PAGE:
The next to the last time we heard from Msee, he told us he’d come to our house in the Rift Valley within two hours. He never showed up. This was unusual. Normally he calls and and says, “I am here.” And I ask where is here? Then I hear a tapping, turn around, and he’s on the porch looking in the window.
Anyway, the last time we talked, a couple of weeks later, he told us his phone had run out of charge while he was on a trek to re-capture his stolen cattle somewhere up in Kenya. Right after he told us he was coming to visit, Kenyans (he says) took his cows. He walked for nine days, always following the trail of gossip that flows through the far reaching Maasai community.
We first met Msee sitting at the dinner table at India Howell’s house in Arusha, Tanzania. He was her night watchman and, as a young Maasai warrior, perfect for it. India lived on the Thieves Highway and there was plenty of work.
Msee loved to turn out all the lights, wait a while, let the thieves sneak in, and then flip on the siren which sounded like a ship’s horn and come charging out of the bushes running like a madman with his spear straight at the quickly dispersing crowd.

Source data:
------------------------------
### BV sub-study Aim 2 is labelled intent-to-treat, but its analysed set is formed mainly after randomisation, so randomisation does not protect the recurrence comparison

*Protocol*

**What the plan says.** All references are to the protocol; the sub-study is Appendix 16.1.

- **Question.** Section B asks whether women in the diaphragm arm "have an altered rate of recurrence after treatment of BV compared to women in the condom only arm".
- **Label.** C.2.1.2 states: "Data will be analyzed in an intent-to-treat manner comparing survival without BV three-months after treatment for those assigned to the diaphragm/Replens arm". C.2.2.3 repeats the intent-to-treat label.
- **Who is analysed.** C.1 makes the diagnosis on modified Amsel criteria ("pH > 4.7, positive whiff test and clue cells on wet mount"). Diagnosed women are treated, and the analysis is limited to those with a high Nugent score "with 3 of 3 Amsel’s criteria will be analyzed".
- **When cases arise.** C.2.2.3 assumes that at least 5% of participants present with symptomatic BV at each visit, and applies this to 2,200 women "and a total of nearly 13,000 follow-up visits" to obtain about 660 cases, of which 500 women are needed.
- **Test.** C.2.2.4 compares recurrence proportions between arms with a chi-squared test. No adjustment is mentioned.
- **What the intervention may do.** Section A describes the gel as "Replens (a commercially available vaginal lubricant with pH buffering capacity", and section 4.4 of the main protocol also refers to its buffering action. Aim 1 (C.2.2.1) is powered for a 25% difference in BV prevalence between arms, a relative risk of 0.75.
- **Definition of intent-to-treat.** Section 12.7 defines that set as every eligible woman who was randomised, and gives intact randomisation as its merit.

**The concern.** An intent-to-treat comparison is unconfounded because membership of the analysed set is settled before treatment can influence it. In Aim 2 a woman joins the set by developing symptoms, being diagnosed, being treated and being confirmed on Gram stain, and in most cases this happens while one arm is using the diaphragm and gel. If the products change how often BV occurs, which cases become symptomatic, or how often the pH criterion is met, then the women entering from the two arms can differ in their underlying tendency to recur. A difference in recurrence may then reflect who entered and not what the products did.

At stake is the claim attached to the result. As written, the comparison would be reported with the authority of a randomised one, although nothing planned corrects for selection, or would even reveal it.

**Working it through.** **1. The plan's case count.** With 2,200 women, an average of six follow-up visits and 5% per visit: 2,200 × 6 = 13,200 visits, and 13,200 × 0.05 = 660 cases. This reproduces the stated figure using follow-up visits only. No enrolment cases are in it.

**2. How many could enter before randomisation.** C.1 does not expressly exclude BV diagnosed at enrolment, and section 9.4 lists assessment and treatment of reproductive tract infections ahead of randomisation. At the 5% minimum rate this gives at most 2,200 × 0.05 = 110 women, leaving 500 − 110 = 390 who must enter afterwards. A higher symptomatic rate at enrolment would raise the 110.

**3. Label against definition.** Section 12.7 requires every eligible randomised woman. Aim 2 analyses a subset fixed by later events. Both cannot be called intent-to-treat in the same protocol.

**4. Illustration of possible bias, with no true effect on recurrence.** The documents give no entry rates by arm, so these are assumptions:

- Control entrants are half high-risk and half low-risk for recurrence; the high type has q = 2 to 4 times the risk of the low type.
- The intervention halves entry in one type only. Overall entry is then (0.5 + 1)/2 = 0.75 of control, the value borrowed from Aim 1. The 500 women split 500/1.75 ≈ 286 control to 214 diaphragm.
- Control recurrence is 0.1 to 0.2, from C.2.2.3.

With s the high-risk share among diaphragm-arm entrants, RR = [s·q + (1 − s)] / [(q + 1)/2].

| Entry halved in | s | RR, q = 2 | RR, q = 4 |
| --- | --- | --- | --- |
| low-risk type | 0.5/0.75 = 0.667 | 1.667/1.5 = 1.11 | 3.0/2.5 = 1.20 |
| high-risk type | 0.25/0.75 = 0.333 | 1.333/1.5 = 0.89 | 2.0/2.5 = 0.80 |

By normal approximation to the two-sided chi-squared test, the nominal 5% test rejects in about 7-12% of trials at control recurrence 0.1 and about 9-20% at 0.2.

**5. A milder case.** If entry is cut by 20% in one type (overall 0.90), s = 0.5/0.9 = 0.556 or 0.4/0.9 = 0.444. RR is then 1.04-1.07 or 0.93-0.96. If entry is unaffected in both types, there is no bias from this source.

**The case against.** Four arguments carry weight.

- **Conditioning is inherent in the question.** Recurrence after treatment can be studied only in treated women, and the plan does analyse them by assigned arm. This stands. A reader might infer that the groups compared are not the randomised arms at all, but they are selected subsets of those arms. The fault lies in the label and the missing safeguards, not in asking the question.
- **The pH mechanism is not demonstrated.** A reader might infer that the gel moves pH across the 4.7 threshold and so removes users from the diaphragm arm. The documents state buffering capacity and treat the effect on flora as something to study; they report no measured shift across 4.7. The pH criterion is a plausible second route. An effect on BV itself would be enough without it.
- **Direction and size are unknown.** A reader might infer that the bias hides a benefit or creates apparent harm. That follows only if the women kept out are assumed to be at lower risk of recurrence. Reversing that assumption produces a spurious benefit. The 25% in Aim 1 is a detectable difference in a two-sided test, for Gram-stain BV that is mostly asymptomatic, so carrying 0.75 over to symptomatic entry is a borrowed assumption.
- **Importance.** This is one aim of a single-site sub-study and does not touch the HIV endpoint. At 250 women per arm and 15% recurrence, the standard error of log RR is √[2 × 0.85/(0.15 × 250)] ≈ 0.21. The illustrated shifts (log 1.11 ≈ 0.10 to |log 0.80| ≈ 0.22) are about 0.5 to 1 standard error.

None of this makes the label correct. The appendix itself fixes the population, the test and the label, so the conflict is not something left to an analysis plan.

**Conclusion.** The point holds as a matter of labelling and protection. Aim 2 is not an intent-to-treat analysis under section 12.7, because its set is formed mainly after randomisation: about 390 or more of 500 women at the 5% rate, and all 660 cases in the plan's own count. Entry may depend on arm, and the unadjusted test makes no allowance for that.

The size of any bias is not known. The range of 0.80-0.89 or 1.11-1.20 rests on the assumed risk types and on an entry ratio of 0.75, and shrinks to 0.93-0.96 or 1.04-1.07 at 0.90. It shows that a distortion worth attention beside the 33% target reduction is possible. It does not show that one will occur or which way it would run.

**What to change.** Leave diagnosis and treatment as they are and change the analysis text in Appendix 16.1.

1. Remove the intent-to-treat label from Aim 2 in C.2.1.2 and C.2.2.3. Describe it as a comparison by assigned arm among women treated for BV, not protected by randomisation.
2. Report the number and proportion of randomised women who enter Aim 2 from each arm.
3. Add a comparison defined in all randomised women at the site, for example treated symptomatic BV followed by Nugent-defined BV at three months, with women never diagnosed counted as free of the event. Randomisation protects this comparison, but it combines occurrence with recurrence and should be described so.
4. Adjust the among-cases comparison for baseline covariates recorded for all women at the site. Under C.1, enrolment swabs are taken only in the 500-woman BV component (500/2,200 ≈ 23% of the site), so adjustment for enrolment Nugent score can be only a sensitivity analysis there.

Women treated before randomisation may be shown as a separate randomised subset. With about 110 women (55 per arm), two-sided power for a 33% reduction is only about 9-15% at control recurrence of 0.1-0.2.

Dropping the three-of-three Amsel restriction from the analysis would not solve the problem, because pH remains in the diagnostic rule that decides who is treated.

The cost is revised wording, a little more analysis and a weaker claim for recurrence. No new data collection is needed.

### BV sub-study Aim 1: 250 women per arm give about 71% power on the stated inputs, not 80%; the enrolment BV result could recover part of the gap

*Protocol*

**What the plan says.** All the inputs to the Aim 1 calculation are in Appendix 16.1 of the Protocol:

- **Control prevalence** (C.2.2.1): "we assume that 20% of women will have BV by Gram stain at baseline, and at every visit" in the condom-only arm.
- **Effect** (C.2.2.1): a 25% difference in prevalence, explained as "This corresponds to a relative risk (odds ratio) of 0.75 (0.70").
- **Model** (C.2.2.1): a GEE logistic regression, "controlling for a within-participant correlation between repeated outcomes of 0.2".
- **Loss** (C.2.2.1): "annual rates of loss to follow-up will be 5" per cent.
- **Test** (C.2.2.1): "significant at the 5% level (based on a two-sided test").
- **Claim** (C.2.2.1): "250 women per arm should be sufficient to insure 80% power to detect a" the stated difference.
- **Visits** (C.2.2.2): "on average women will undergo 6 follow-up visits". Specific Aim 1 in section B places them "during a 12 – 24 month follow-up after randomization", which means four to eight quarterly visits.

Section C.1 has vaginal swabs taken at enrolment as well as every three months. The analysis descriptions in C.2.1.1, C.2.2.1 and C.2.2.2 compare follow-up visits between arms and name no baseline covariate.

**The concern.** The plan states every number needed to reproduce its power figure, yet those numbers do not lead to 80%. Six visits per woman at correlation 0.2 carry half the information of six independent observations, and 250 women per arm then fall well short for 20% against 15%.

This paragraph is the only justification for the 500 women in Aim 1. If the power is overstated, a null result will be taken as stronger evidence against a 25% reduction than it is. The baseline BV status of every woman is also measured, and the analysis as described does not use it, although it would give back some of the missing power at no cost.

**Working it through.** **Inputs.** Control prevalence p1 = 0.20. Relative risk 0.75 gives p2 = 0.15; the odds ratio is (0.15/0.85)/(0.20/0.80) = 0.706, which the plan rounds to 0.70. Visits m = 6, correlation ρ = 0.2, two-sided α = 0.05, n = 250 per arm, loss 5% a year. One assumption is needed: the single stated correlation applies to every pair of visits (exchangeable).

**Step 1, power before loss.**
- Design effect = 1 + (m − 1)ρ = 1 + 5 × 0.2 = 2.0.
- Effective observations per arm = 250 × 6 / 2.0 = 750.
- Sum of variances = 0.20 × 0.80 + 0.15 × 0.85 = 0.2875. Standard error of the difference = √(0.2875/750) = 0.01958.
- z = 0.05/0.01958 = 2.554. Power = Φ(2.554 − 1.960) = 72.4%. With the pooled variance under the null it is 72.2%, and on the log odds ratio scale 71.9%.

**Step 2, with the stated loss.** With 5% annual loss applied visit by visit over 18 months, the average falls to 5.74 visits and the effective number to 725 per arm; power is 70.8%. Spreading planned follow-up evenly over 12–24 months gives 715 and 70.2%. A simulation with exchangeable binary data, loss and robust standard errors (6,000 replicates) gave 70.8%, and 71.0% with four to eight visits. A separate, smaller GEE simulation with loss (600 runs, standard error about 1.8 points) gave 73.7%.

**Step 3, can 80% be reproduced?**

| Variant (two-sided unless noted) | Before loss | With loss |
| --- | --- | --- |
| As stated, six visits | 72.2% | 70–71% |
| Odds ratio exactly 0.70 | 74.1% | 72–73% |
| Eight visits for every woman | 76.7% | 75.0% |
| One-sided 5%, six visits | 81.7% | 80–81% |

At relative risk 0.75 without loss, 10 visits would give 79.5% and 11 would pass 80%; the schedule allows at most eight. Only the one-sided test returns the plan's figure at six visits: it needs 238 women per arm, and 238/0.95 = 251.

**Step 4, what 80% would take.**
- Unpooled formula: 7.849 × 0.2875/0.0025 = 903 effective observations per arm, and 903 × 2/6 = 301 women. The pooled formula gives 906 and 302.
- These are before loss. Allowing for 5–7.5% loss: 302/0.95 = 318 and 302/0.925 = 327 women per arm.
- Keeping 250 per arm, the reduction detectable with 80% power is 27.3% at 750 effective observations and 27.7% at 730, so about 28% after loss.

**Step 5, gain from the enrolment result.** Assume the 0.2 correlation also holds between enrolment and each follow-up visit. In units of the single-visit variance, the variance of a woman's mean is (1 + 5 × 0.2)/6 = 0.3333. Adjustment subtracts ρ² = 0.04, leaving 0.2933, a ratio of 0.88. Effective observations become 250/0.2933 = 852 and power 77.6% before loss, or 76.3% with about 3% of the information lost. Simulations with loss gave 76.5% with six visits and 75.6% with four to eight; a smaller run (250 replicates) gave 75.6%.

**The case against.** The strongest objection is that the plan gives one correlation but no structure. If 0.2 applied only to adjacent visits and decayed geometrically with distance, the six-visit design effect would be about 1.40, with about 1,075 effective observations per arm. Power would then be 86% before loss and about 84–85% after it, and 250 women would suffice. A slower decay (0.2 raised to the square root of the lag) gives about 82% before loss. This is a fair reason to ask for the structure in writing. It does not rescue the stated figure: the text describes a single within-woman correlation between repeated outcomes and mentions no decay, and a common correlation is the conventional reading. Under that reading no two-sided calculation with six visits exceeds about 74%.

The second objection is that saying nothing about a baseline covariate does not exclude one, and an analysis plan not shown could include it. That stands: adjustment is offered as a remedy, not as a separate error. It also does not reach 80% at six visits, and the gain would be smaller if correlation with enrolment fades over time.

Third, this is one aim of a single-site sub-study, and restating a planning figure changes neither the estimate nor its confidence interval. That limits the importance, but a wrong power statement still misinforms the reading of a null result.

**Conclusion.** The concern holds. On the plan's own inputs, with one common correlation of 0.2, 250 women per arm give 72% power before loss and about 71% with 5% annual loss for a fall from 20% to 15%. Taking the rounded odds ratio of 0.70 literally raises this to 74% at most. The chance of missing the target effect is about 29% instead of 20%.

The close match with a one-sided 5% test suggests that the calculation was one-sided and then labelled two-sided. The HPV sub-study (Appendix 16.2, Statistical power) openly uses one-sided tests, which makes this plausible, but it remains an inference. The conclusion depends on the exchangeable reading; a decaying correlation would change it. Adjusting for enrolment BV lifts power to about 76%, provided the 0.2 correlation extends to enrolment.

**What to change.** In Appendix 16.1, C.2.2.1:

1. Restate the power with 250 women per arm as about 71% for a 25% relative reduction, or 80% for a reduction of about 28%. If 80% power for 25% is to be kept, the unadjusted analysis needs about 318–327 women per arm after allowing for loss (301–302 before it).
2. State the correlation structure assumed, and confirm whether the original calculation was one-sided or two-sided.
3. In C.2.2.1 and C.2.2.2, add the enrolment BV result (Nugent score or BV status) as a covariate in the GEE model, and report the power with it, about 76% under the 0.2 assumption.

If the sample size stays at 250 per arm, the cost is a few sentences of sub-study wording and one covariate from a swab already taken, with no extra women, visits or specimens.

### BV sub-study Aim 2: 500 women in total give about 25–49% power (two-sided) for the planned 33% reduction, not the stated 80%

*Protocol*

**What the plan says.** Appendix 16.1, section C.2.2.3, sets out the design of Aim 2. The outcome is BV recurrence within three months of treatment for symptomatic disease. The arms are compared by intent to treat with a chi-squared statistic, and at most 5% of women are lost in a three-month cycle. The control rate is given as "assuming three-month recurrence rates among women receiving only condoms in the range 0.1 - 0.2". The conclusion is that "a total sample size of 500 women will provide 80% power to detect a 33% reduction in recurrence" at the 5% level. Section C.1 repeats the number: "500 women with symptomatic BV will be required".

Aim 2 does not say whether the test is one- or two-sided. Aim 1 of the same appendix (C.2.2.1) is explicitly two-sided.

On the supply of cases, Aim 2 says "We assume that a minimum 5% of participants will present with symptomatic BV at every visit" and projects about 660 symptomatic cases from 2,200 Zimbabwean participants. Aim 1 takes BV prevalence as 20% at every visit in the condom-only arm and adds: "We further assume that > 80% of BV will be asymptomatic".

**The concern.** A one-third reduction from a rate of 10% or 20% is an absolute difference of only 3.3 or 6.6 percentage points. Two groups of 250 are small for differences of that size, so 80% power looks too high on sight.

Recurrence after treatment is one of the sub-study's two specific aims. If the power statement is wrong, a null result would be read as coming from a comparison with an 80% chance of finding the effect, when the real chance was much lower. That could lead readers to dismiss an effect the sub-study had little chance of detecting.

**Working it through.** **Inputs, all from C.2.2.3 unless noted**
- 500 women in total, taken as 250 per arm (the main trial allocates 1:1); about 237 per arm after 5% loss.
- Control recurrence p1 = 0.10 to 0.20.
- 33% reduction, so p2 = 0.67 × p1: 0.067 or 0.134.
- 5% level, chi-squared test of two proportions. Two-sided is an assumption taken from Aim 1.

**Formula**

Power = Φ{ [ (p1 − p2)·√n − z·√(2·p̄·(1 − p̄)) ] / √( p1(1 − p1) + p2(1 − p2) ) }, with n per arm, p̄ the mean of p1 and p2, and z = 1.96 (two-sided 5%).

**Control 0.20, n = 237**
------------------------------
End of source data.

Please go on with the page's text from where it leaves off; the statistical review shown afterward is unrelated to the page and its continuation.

It took us a while to get Msee to believe that he shouldn’t actually kill anyone. But scaring their pants off or even capturing them was OK. That was eons ago.
Since then, we’ve made a movie with Msee. Msee has moved up the chain from Maasai warrior to elder. He helped inspire us to record the Loruvani choir, so we put him on the CD cover. He has increased his wealth in cattle many fold, even though he loses a few now and then to raiders. And he has moved to the head of the line in his village as the new chief. He says his village has about 2000 residents, but no one knows for sure.
In Msee’s area, almost no children go to school. They’re occupied tending goats until they’re old enough to herd cattle. But Msee plans to change all of that. He realized several years ago both that the old ways are comfortably attractive and that no one can succeed without modern skills. Thus was born Esilalei School. It teaches children of the steppes, children who would normally grow up to be herdsmen, modern day survival skills like reading, writing, and arithmetic. Msee himself is the English teacher.
Take a look at the movie Msee helped us make. You’ll see Msee in front of the lens. On the camera side, he was quite an indispensible organizer in Maasai Land. At one point, we told him, tongue in cheek, to get some cows to moo. He picked up a pitch fork saying don’t worry, don't worry, and went for the cows. We, envisioning blood and a stampede, started yelling no no no no No No NO NO NO NO NOOOOO. Right before he reached them, he scooped up a bundle of grass and waved it in their faces.